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A CurtainUp London London Review
Torch Song Trilogy

There is nothing more frustrating than a one sided conversation. — Arnold
Torch Song Trilogy
David Bedella as Arnold and Sara Kestelman as Mrs Beckoff (Photo: Catherine Ashmore)
After starring in Harvey Fierstein’s musical La Cage Aux Folles at the Menier and on Broadway, Douglas Hodge is in the director’s chair for Fierstein’s earlier play Torch Song Trilogy. The magnificent David Bedella takes the lead role as Arnold, lover, drag queen, son and foster parent in the 1981 trilogy. It is true that the gay pride movement has come a long way in three decades but once can still respond to the gentle romanticism of Fierstein’s play and Bedella’s performance.

The first play, The International Stud, sets the scene for the others, with Arnold as a witty raconteur of his string of disastrous relationships and hopeless affairs. He plays “music to be miserable by” and concentrates on one particular relationship. That's with Canadian Ed (Joe McFadden) who has bi-sexual leanings and conforms to family expectations by finding a girlfriend.

In the second play Fugue in a Nursery Arnold goes to stay with Ed and his girlfriend Laurel (Laura Piper), taking with him Arnold’s beautiful new and young boyfriend, Alan (Tom Rhys Harries). “Imagine being hostess to your lover’s ex and his new boyfriend,” says Laurel.

After the interval the concluding Widows and Children First sees Ed is renewing his relationship with Arnold who is fostering a quirky gay teenager, David ( irresistibly played by Perry Millward), and is enduring a visit from his mother, Mrs Beckoff (an irrepressible Sara Kestelman). Arnold has lost Alan in tragic circumstances.

The first play has a wonderful set of dressing room mirrors and doors as David Bedella changes in and out and in and out of his drag costume, makeup and wig. Joe McFadden has a sweet innocence about him which allows us to forgive his sexual ambivalence. Much of this consists of witty monologue as Arnold sets the New York gay scene including a visit to the anonymous “back room” in a dive. In Fugue in a Nursery, the action is choreographed with all four gymnastically playing somersaults on the diagonals of tw double beds to the lone harpist accompaniment. The shifting relationship permutations are explored and developed and Laurel goes off “pop” saying “I’m fine,” when she is obviously not at all fine. The rows emerge and Laurel and Arnold confide betrayals in each other. There is a shock at the end of this act which I won’t spoil.

T Widows and Children First introduces Arnold’s difficult mother and eccentric fostered teenager, David. The witty repartee ricochets round the walls of the Manhattan apartment which is filled with bunny ceramics and soft toys and posters of Judy Garland, Billie Holiday and Lisa Minnelli. Some of the double standards are explored as Mrs Beckoff rages about the death of her husband, voices her intolerance of her son’s sexual orientation and Arnold expresses what he would feel if David brought home a girlfriend. As Arnold explains that he is fostering David because “David is gay,” his mother retorts, “But he’s only been here 6 months!” as if there was a causal relationship. We tolerate Mrs Beckoff’s prejudices because she is also witty. “I’m telling you Arnold, Women’s Liberation” is giving me varicose veins!”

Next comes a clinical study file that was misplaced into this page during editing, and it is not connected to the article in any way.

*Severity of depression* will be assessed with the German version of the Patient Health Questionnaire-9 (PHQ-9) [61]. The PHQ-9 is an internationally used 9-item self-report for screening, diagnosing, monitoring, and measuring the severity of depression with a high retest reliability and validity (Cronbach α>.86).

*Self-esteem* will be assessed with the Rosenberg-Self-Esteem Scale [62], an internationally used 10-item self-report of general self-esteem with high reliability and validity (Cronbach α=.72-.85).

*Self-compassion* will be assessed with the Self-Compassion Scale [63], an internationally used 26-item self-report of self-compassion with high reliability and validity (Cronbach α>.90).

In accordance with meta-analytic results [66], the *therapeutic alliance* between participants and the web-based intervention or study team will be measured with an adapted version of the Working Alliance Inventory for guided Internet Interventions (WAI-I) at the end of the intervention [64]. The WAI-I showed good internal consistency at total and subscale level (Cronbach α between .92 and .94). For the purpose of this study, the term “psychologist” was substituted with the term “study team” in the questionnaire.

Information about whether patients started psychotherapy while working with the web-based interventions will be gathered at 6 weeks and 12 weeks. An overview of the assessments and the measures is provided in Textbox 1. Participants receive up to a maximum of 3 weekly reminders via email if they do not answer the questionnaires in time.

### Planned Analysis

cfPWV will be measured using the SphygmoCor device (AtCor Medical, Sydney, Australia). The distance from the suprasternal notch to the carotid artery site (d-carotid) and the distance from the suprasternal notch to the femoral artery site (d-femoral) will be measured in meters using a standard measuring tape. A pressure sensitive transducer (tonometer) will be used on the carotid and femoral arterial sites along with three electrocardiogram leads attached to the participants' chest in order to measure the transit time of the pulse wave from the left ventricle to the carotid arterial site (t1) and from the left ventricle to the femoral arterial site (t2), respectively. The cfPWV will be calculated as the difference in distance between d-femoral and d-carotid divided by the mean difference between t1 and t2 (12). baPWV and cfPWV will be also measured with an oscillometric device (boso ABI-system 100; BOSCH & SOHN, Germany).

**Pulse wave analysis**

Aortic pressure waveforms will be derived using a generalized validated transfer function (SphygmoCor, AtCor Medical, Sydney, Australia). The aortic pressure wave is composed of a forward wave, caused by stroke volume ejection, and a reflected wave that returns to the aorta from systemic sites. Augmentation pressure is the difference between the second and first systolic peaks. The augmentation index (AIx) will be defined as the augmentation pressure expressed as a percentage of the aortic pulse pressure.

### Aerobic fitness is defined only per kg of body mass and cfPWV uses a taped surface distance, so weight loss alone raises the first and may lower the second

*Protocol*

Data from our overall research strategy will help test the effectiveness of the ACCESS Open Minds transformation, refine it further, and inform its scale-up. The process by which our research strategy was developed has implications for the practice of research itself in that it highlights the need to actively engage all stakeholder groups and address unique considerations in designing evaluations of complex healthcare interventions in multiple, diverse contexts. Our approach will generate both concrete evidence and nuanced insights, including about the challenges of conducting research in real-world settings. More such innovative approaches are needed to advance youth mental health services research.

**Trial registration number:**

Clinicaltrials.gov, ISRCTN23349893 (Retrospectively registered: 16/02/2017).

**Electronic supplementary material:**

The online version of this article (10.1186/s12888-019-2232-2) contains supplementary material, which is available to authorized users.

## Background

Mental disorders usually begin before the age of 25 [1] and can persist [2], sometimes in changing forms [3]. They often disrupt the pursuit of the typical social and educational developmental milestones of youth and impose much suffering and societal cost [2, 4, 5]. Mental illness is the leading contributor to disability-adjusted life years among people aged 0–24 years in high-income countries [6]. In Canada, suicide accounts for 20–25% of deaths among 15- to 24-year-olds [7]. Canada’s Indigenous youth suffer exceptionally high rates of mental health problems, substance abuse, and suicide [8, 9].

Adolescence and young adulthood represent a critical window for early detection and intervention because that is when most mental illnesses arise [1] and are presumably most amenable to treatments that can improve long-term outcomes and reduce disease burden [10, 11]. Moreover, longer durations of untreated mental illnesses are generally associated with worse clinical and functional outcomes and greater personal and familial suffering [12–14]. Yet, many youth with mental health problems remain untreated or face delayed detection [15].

I became fond of Fierstein’s characters and was quite moved by the closing declaration of “I will never turn my back on you” which reminded me of the song “I am what I am”. Perry Millward as David with a ridiculously puffed up hairstyle preens but has found a family where he can express himself. All this is set before the horrible advent of AIDs. The director has added his own choice of songs including “My Funny Valentine”, “You Made Me Love You” and “Yes Sir That’s My Baby”. Douglas Hodge has coaxed excellent performances from his actors and Kestelman and Bedella are on top form.

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Torch Song Trilogy
Written by Harvey Fierstein
Directed by Douglas Hodge

Starring: David Bedella, Sara Kestelman, Tom Rhys Harries, Joe McFadden, Perry Millward, Laura Pyper
Design: Soutra Gilmour
Lighting: Paul Anderson
Sound: Gareth Owen
Harpist: Rebecca Royce
Running time: Two hours and 55 minutes with one interval
Box Office: 020 7378 1713
Booking to 12th August 2012
Reviewed by Lizzie Loveridge based on 12th June 2012 performance at the Menier Chocolate Factory, Southwark Street London SE1 1RU (Rail/Tube: London Bridge)

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